Background photo courtesy of Bay State Militaria

Inset courtesy of Advance Guard Militaria.com

post-5143-0-26935800-1493365173_thumb.jpg

Link to post
Share on other sites

Photo No. 67: The 69th Infantry Brigade HQ insignia was composed of four yellow quadrants within a yellow outer-ring. Here an applique example, made up of an olive drab wool window pane over yellow felt is shown next to a one that has been machine embroidered.

 

Right hand photo courtesy of Advance Guard Militaria.com

post-5143-0-79927100-1493365229_thumb.jpg

Link to post
Share on other sites

Photo No. 68: Since it’s unclear if the fourth quadrant within the insignia painted on the side of this 35th Division painted helmet was intentionally left unpainted … or if the yellow paint applied to that quadrant has faded … or if another color of paint was meant to be added, but never was … I’m temporarily classifying it as belonging to 69th Infantry Brigade HQ due to the fact that the entire insignia may have been rendered in yellow paint.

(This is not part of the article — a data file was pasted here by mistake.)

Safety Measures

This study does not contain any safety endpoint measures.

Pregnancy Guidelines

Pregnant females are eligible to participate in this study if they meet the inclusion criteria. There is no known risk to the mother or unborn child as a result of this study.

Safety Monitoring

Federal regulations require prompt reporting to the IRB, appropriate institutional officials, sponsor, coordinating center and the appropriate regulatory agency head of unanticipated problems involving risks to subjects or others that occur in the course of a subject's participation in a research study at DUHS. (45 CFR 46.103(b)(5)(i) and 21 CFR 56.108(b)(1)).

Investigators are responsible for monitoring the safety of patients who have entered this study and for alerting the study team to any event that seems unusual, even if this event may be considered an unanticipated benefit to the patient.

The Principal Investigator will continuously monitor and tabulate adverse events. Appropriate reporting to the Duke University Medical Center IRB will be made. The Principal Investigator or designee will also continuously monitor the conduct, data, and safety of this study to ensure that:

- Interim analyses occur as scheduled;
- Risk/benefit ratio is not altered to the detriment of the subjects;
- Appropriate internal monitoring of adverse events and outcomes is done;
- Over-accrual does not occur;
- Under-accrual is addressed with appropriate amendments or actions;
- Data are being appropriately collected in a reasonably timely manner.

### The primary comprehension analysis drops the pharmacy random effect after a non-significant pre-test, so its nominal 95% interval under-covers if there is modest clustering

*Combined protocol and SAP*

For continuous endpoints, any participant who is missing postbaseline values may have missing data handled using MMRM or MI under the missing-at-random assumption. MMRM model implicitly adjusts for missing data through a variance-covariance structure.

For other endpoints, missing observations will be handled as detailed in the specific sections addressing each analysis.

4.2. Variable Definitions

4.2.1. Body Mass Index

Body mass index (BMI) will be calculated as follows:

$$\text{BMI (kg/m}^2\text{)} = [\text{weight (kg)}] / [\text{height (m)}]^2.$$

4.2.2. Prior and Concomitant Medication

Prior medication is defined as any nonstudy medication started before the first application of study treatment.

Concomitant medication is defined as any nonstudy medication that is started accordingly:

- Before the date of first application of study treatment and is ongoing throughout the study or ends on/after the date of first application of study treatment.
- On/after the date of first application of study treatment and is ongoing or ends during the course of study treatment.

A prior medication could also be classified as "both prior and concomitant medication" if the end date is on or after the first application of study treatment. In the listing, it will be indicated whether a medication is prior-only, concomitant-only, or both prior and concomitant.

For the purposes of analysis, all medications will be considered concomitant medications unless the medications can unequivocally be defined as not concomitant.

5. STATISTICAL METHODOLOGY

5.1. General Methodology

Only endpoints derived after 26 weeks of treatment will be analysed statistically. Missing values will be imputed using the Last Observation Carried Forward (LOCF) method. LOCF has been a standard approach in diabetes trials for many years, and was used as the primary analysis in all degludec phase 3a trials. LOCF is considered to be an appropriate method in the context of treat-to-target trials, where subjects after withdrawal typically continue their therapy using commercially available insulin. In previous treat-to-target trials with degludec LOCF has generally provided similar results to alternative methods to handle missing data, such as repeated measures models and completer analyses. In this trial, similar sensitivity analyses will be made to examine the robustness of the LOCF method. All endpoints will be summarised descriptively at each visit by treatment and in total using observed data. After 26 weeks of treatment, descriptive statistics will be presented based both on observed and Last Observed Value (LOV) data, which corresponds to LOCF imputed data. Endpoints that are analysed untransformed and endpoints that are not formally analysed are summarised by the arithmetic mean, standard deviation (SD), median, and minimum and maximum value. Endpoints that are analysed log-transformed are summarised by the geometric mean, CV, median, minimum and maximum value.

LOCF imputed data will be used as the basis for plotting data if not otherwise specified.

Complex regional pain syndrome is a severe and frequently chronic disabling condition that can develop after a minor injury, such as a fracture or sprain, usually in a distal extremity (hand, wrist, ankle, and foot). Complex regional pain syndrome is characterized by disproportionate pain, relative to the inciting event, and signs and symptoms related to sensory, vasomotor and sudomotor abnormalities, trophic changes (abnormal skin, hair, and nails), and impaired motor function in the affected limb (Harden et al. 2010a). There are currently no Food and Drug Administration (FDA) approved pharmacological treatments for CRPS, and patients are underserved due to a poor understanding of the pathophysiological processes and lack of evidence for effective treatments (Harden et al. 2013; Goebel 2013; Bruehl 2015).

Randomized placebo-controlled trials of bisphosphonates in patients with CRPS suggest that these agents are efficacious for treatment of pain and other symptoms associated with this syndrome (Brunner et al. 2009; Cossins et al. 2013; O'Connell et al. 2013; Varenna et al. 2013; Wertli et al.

Photo courtesy of the wolfbay collection

post-5143-0-34341800-1493365285_thumb.jpg

Link to post
Share on other sites

Photo No. 69: Close ups of the above stenciled helmet insignia and of the insignia on the helmet that was twice stenciled and shown in photo number 14, earlier in this post. Although it’s unclear, both insignias are thought to represent the 69th Infantry Brigade HQ.

 

Left hand photo courtesy of Advance Guard Militaria.com

Right hand photo courtesy of the wolfbay collection